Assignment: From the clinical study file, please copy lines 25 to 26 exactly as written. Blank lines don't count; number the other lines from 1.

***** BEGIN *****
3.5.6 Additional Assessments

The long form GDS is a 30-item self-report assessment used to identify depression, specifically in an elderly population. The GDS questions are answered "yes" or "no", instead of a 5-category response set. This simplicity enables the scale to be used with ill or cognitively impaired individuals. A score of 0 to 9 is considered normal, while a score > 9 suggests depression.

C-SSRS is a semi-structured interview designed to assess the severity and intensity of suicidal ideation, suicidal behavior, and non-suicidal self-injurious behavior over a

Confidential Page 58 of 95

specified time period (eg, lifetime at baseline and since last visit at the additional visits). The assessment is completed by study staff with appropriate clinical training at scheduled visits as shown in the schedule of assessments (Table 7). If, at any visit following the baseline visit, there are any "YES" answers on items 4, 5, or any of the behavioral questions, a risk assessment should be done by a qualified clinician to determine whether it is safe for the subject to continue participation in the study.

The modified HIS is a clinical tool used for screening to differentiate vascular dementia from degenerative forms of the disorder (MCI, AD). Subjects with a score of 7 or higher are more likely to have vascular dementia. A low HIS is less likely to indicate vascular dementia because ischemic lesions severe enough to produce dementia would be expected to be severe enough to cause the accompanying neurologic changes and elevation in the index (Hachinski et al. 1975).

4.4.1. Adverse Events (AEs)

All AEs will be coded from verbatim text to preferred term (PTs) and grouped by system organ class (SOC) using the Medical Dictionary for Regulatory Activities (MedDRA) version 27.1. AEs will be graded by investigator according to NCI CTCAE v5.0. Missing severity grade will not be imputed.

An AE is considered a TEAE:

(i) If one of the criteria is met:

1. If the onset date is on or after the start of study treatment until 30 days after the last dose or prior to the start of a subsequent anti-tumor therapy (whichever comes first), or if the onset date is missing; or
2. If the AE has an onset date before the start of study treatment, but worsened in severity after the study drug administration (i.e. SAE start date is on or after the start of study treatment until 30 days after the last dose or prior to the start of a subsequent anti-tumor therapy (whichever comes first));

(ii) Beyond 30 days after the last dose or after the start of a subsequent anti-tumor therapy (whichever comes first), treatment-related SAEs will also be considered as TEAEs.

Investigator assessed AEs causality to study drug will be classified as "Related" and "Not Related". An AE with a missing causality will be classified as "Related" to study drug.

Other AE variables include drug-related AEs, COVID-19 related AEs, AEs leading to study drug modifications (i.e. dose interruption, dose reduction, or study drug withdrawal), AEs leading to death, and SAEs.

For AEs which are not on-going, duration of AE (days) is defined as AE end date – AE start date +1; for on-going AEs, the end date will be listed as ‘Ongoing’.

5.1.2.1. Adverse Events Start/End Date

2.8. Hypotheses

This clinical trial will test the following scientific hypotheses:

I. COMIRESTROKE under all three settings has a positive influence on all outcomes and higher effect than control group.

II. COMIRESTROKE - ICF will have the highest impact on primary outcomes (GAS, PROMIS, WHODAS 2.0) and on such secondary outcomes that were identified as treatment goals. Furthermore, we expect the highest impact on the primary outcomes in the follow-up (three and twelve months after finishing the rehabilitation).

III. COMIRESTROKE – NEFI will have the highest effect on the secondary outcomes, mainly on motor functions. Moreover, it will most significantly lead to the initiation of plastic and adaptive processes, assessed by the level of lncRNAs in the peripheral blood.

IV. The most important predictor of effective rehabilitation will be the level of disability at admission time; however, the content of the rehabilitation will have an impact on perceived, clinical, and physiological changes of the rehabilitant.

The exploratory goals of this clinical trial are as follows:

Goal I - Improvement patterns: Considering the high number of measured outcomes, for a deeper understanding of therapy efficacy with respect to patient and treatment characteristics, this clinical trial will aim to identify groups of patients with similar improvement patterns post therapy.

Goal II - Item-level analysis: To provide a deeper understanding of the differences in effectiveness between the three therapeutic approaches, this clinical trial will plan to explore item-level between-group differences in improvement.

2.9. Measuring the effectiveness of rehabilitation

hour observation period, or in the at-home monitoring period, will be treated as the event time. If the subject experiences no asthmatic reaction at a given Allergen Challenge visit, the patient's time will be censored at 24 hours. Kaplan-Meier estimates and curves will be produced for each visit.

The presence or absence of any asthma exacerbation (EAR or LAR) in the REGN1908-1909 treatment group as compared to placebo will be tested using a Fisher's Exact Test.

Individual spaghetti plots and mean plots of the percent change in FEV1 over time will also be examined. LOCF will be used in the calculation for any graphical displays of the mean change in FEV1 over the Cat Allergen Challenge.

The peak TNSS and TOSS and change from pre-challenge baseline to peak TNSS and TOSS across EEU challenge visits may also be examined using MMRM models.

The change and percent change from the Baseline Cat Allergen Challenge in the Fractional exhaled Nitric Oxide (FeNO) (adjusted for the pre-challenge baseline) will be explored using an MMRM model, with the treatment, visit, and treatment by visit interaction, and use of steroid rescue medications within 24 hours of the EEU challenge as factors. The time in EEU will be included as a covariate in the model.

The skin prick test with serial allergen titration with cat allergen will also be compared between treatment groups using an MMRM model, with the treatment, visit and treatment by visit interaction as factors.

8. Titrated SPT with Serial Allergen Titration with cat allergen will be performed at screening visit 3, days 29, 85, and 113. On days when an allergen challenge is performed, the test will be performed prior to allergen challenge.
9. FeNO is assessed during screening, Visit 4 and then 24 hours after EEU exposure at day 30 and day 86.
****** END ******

Goal I - Improvement patterns: Considering the high number of measured outcomes, for a deeper understanding of therapy efficacy with respect to patient and treatment characteristics, this clinical trial will aim to identify groups of patients with similar improvement patterns post therapy.

Goal II - Item-level analysis: To provide a deeper understanding of the differences in effectiveness between the three therapeutic approaches, this clinical trial will plan to explore item-level between-group differences in improvement.